MATTHEWS:  “Probably fell,” what do you mean probably?  Help me out here.  I‘m trying to find out how solid your complaint is. 

Do you—what is it about the communication you had with your student, which I can understand why you might want to keep it secret or private, why do you believe that was within the purview of what you know to be the intercepts by the NSA? 

DIAMOND:  Because if he was talking to political opposition figures, including Islamist opposition figures, or people who were talking to people who were talking to people that the NSA—because this moves in layers and layers of discovery and surveillance, then it falls under the net. 

It‘s an ever expanding net.  It isn‘t targeted on just a few people.  And that‘s one of the problems with it, is that anybody could eventually be entrapped by it and feel that they can‘t talk freely and confidentially about research, about human rights violations, about policies that they‘re concerned about, about individual criminal defense matters, because the United States government and eventually even their own government might be listening in.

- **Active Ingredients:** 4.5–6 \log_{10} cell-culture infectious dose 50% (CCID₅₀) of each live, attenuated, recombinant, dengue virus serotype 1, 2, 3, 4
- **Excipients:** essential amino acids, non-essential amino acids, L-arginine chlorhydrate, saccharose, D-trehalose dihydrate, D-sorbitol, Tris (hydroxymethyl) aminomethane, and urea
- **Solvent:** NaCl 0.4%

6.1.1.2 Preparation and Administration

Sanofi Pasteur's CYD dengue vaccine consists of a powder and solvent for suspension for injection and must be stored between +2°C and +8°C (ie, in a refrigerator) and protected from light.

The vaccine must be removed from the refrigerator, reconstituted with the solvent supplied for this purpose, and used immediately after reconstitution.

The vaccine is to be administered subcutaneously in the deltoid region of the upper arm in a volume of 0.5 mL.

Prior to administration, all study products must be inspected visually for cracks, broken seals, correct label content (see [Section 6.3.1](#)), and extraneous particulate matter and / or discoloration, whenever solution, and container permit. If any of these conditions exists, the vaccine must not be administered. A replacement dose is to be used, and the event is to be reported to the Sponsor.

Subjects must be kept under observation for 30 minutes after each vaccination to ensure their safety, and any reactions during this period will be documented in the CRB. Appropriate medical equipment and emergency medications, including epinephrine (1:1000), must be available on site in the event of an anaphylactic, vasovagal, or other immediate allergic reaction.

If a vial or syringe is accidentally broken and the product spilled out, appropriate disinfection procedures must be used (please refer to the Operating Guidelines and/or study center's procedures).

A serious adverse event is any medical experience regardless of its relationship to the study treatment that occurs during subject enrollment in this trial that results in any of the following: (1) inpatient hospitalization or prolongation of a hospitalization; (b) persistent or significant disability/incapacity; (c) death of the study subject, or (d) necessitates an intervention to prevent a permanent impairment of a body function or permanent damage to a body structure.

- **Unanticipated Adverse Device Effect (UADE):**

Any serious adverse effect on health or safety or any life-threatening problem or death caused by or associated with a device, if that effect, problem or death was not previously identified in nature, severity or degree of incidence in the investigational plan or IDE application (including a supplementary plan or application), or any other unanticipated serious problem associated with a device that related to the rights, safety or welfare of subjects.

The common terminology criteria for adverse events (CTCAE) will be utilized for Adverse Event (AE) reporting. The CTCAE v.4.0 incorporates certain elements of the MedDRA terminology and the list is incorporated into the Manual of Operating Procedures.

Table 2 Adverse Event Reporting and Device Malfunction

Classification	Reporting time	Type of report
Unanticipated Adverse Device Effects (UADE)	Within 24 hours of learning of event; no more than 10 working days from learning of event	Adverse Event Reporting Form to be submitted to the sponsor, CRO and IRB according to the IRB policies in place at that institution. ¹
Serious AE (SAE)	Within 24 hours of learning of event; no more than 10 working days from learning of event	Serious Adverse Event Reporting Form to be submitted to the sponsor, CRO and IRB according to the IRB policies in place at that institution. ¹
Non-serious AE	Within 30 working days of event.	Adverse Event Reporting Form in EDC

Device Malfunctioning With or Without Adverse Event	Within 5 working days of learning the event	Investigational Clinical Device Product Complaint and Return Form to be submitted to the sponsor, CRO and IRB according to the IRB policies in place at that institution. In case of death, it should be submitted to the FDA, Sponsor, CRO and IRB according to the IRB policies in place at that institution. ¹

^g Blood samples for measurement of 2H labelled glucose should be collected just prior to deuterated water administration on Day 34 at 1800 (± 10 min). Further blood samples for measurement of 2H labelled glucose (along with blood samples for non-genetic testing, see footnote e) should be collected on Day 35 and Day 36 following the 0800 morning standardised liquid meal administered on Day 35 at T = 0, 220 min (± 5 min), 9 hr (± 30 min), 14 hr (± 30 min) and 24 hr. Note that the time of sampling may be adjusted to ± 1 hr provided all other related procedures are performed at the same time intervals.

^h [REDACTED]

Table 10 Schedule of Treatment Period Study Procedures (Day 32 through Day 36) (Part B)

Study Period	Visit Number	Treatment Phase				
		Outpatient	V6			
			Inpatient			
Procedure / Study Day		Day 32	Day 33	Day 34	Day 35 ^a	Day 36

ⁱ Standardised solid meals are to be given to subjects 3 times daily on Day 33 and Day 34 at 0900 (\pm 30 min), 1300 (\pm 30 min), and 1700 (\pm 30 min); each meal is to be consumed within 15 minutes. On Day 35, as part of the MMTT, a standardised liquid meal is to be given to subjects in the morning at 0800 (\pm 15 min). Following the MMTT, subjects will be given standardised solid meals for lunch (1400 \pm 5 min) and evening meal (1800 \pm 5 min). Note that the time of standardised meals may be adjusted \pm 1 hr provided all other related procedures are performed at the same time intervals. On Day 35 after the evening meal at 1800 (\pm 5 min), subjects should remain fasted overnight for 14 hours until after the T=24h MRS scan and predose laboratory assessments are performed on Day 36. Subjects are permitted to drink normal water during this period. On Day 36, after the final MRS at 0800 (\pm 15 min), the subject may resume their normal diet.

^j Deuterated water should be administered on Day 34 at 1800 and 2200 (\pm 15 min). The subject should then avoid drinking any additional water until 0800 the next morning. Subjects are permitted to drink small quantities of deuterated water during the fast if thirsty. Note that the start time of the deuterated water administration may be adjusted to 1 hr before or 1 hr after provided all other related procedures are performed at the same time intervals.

MATTHEWS:  Well, let‘s talk with the lead attorney in the case. 

Ann, thank you for joining us. 

What do you have to establish in order to win this suit?  Do you have to establish that his student, for example, as a clear example, was intercepted, his communications with his sources, with his academic work over there? 


In fact, the beauty of this lawsuit is that the president and the National Security Agency have proven most of the case for us. 

The president is not denying that it‘s spying on Americans without a warrant, without court approval, and is not denying that the NSA is spying on Americans without probable cause.  And so that‘s the issue here. 

This case is about whether or not the president can violate the law.  And both the Supreme Court and Congress have made it very clear that we live in a democracy, and the president—even the president is not above the law...



Let‘s imagine that the president tried to obey the law.  Let‘s imagine another president, if you will, if it‘s easier for you.  Suppose a good president who wants to obey the law, he or she should do what to avoid breaking the law in this regard?